According to my Scrum Master colleague Annaliese Johnsen, there are two general approaches to dealing with bugs… you either estimate, groom and track them, or… you don’t. There are pros and cons to each approach. If you choose to try to estimate the complexity of your bugs, your grooming will take much longer, and you’ll probably need more people to do it, since the developers will have to do some amount of digging on the cause of the bug in order to have any idea how complex it will be to fix. And even with that extra time, unless you dig out the detailed cause of each bug in grooming, estimation of fix-complexities can still be dramatically inaccurate. However, the “optics” of planning and tracking bug capacity and velocity is great for your team. Engineering Leadership often makes fixing bugs a priority, and by accounting for and tracking bugs in your overall process, you pad the numbers of what your team has accomplished when leadership takes a look. On the other hand, if you don’t estimate or track bugs, you don’t really get “credit” for fixing them, even though your team is spending capacity on the effort. The flip side of that coin is that, if you give yourselves the stat-boost of planning and tracking bugs, in can be argued that you’re, in effect, rewarding your team for introducing those bugs in the first place. Also, if you don’t bother estimating the bugs, your grooming time will be much shorter than if you do.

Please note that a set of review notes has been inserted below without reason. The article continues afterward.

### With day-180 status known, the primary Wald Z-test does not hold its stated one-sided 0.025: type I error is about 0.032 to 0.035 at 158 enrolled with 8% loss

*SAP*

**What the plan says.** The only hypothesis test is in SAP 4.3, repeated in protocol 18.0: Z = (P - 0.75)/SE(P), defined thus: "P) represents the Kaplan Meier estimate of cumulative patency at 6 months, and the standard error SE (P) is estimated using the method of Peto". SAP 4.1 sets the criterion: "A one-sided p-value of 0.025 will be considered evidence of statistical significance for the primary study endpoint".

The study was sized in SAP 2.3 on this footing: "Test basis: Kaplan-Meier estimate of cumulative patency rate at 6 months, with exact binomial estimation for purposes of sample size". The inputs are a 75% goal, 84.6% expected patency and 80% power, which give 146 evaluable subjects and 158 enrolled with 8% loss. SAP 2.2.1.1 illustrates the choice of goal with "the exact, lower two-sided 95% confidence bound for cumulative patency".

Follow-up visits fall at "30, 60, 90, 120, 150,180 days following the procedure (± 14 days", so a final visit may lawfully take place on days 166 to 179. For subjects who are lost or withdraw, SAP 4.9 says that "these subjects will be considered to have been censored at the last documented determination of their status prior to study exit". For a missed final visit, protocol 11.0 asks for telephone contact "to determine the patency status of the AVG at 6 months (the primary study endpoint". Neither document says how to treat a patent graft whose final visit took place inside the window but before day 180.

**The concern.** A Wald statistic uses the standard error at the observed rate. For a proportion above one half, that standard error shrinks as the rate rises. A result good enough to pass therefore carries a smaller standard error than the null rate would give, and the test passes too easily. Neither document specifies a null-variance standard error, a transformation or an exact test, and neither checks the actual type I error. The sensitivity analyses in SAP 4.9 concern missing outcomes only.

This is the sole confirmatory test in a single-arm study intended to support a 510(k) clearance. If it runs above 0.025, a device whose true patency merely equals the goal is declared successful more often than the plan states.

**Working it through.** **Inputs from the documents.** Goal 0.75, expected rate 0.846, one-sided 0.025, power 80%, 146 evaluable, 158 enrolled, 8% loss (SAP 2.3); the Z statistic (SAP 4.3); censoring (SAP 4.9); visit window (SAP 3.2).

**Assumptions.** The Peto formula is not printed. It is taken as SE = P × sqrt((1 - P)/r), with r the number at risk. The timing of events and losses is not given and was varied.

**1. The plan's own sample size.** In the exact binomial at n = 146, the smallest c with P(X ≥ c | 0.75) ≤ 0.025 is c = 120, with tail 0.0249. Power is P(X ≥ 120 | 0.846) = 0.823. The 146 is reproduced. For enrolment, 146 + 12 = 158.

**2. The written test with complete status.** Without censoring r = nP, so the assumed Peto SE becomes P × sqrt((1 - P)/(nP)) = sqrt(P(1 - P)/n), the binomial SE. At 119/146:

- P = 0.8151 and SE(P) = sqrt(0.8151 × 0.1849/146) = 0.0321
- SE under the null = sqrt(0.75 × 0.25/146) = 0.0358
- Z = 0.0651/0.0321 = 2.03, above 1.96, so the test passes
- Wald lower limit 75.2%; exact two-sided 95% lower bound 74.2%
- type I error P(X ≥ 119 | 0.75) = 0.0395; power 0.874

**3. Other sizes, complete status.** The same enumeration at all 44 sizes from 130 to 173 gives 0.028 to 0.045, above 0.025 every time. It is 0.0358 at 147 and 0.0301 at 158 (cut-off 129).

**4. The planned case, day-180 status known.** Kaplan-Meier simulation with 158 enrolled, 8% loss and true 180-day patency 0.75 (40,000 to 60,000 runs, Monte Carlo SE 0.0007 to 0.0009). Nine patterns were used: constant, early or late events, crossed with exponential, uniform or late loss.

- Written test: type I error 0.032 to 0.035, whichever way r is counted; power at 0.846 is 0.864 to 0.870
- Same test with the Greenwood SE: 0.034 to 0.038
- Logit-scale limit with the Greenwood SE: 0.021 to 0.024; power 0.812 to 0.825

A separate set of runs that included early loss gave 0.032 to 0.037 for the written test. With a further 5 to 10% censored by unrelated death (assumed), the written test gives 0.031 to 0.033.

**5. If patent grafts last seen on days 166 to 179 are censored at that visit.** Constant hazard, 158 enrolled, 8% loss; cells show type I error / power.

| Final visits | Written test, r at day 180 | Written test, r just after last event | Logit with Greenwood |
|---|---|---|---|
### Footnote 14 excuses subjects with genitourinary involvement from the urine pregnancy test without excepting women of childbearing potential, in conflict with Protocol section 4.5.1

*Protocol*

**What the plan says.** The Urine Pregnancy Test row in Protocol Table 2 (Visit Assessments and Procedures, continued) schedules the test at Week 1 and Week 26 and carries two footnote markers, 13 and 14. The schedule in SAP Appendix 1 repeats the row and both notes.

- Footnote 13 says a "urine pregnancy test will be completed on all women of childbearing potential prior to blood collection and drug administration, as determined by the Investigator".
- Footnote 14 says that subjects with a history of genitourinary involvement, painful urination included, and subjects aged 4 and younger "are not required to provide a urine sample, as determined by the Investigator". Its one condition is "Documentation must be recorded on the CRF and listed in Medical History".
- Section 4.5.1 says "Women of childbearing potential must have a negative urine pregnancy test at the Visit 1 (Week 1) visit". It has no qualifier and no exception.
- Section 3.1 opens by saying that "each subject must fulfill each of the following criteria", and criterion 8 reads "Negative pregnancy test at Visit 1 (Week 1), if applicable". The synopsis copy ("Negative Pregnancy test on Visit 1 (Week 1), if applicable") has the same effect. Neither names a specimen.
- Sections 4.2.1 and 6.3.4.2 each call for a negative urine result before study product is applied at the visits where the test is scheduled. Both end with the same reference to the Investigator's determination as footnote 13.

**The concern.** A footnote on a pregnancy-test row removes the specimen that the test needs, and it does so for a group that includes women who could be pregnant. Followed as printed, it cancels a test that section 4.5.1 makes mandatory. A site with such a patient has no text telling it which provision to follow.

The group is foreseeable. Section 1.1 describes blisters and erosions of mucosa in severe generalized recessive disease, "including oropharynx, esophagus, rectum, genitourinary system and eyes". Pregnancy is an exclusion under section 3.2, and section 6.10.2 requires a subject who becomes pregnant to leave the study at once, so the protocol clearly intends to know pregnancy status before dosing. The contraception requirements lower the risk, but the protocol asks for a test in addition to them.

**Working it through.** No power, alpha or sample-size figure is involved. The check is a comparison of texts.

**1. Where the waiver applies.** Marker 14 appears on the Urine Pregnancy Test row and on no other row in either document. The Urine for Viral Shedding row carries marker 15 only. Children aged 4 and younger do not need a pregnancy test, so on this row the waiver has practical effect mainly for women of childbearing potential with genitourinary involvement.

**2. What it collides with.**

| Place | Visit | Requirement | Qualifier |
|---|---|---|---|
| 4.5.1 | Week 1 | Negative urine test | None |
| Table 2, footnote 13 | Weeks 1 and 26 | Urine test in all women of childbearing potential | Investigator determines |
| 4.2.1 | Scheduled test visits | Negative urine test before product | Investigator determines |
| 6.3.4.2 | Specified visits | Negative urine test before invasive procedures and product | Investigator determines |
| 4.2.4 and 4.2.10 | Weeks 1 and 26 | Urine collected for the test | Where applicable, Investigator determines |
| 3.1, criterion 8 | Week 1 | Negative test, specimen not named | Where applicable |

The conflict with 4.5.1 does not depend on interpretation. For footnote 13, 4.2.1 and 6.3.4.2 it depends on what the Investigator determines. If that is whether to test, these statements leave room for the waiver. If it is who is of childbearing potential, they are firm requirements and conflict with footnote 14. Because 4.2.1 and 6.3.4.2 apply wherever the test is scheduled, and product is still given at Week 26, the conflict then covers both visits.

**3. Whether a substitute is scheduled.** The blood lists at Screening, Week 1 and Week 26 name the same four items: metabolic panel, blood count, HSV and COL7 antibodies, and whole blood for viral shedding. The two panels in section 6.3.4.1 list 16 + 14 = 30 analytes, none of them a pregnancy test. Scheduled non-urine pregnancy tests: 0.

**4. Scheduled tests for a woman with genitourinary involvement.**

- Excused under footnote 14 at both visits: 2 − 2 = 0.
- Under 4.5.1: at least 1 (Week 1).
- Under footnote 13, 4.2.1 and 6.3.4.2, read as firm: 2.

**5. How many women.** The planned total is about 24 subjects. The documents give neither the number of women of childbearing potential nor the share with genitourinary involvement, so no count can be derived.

As with most software dev process problems, there’s no silver bullet solution here. But something that can probably help, no matter which school of thought you subscribe to, is to reserve some predetermined capacity for fixing bugs in every sprint. This works both ways. If you’re estimating your bugs, you can maintain separate capacities for feature work vs bug fixing work, and one overall capacity that’s a combination of the two. If you aren’t estimating your bugs, you simply lower your overall capacity by whatever percentage of the sprint you want to spend fixing bugs, and only plan that much feature work. For example, if you want to spend 50% of you sprint fixing bugs, and you know that you can historically close 100 points of complexity in a given sprint, then you only plan to do 50 points worth of feature work, and spend the excess fixing bugs. By reserving capacity for bug-fix, regardless of whether you estimate and track or don’t, you tune the process to account for the time you want to spend hardening, regardless of the complexity. If you’re grooming bugs, you’ll have a mechanism for tracking your performance and the quality of your estimation, and if you don’t groom bugs, you’ll still have built time into the sprint schedule for hardening, without any causing any detriment to your velocity or capacity.
Personally, I find that the exercise of trying to estimate bugs and then award your team points for closing them is a low-value proposition. The nature of bugs defies estimation without a significant amount of work on the part of the developers, and that work would have to occur inside the current sprint, in order to be able to plan for fixing those bugs in the next sprint. The whole enterprise, in my opinion, just adds unnecessary complexity to the grooming process, which ought to be a tool for you to plan and execute a work strategy, rather than a way to prove your team’s worth to the uppity ups.
But no matter how you prefer to work, reserving a little capacity for bugs is a tiny process change that goes a long way. It will give you the breathing room to fix your defects in an agile-consistent way, no matter whether you estimate their complexity, or not.